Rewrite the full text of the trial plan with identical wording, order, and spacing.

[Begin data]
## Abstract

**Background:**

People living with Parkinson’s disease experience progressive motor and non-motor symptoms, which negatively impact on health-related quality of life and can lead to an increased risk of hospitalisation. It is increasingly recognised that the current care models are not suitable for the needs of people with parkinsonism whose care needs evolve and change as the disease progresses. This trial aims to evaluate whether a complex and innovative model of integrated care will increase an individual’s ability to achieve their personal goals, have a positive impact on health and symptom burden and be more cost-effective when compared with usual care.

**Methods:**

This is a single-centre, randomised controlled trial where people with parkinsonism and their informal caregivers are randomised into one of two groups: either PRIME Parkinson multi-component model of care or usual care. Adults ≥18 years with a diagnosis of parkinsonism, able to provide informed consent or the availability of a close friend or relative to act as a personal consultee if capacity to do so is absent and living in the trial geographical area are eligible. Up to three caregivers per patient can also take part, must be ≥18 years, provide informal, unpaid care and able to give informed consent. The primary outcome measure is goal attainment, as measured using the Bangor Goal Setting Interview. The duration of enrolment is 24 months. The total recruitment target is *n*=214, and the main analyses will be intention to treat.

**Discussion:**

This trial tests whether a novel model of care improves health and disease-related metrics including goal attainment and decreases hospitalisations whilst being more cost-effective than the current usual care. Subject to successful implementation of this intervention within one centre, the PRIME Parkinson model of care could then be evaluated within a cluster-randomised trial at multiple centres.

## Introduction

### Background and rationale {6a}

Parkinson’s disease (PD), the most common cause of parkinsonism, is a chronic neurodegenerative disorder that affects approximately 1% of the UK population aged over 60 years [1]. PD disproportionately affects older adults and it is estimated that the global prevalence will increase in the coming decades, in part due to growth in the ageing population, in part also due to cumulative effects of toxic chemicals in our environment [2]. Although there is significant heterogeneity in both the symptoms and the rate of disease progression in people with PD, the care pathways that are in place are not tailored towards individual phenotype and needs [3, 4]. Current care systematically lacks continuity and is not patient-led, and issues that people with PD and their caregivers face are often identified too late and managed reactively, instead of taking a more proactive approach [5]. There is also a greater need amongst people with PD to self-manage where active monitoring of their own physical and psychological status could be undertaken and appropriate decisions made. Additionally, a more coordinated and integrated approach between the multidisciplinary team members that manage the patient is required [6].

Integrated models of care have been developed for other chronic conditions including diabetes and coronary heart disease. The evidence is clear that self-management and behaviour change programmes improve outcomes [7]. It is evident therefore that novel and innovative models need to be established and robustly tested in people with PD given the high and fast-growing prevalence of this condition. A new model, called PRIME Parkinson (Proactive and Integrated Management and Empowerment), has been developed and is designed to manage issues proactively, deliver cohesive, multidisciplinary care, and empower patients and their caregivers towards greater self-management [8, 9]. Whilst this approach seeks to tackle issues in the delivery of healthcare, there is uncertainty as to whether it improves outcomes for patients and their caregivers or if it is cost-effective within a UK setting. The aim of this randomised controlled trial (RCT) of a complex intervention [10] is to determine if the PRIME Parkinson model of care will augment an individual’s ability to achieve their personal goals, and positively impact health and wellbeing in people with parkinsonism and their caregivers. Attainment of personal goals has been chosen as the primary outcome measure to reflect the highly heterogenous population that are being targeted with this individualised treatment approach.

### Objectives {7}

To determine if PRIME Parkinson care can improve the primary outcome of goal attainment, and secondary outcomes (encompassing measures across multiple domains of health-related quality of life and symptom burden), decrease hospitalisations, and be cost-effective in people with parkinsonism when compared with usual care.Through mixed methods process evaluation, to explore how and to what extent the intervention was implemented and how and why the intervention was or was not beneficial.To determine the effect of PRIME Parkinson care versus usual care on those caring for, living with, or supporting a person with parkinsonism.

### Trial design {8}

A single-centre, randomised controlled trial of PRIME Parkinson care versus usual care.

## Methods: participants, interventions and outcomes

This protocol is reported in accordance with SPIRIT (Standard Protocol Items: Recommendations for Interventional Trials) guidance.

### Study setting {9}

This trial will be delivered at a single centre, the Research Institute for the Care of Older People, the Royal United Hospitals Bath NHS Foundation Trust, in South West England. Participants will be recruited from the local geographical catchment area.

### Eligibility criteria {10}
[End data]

## Abstract

**Background:**

People living with Parkinson’s disease experience progressive motor and non-motor symptoms, which negatively impact on health-related quality of life and can lead to an increased risk of hospitalisation. It is increasingly recognised that the current care models are not suitable for the needs of people with parkinsonism whose care needs evolve and change as the disease progresses. This trial aims to evaluate whether a complex and innovative model of integrated care will increase an individual’s ability to achieve their personal goals, have a positive impact on health and symptom burden and be more cost-effective when compared with usual care.

**Methods:**

This is a single-centre, randomised controlled trial where people with parkinsonism and their informal caregivers are randomised into one of two groups: either PRIME Parkinson multi-component model of care or usual care. Adults ≥18 years with a diagnosis of parkinsonism, able to provide informed consent or the availability of a close friend or relative to act as a personal consultee if capacity to do so is absent and living in the trial geographical area are eligible. Up to three caregivers per patient can also take part, must be ≥18 years, provide informal, unpaid care and able to give informed consent. The primary outcome measure is goal attainment, as measured using the Bangor Goal Setting Interview. The duration of enrolment is 24 months. The total recruitment target is *n*=214, and the main analyses will be intention to treat.

**Discussion:**

This trial tests whether a novel model of care improves health and disease-related metrics including goal attainment and decreases hospitalisations whilst being more cost-effective than the current usual care. Subject to successful implementation of this intervention within one centre, the PRIME Parkinson model of care could then be evaluated within a cluster-randomised trial at multiple centres.

## Introduction

### Background and rationale {6a}

Parkinson’s disease (PD), the most common cause of parkinsonism, is a chronic neurodegenerative disorder that affects approximately 1% of the UK population aged over 60 years [1]. PD disproportionately affects older adults and it is estimated that the global prevalence will increase in the coming decades, in part due to growth in the ageing population, in part also due to cumulative effects of toxic chemicals in our environment [2]. Although there is significant heterogeneity in both the symptoms and the rate of disease progression in people with PD, the care pathways that are in place are not tailored towards individual phenotype and needs [3, 4]. Current care systematically lacks continuity and is not patient-led, and issues that people with PD and their caregivers face are often identified too late and managed reactively, instead of taking a more proactive approach [5]. There is also a greater need amongst people with PD to self-manage where active monitoring of their own physical and psychological status could be undertaken and appropriate decisions made. Additionally, a more coordinated and integrated approach between the multidisciplinary team members that manage the patient is required [6].

Integrated models of care have been developed for other chronic conditions including diabetes and coronary heart disease. The evidence is clear that self-management and behaviour change programmes improve outcomes [7]. It is evident therefore that novel and innovative models need to be established and robustly tested in people with PD given the high and fast-growing prevalence of this condition. A new model, called PRIME Parkinson (Proactive and Integrated Management and Empowerment), has been developed and is designed to manage issues proactively, deliver cohesive, multidisciplinary care, and empower patients and their caregivers towards greater self-management [8, 9]. Whilst this approach seeks to tackle issues in the delivery of healthcare, there is uncertainty as to whether it improves outcomes for patients and their caregivers or if it is cost-effective within a UK setting. The aim of this randomised controlled trial (RCT) of a complex intervention [10] is to determine if the PRIME Parkinson model of care will augment an individual’s ability to achieve their personal goals, and positively impact health and wellbeing in people with parkinsonism and their caregivers. Attainment of personal goals has been chosen as the primary outcome measure to reflect the highly heterogenous population that are being targeted with this individualised treatment approach.

### Objectives {7}

To determine if PRIME Parkinson care can improve the primary outcome of goal attainment, and secondary outcomes (encompassing measures across multiple domains of health-related quality of life and symptom burden), decrease hospitalisations, and be cost-effective in people with parkinsonism when compared with usual care.Through mixed methods process evaluation, to explore how and to what extent the intervention was implemented and how and why the intervention was or was not beneficial.To determine the effect of PRIME Parkinson care versus usual care on those caring for, living with, or supporting a person with parkinsonism.

### Trial design {8}

A single-centre, randomised controlled trial of PRIME Parkinson care versus usual care.

## Methods: participants, interventions and outcomes

This protocol is reported in accordance with SPIRIT (Standard Protocol Items: Recommendations for Interventional Trials) guidance.

### Study setting {9}

This trial will be delivered at a single centre, the Research Institute for the Care of Older People, the Royal United Hospitals Bath NHS Foundation Trust, in South West England. Participants will be recruited from the local geographical catchment area.

### Eligibility criteria {10}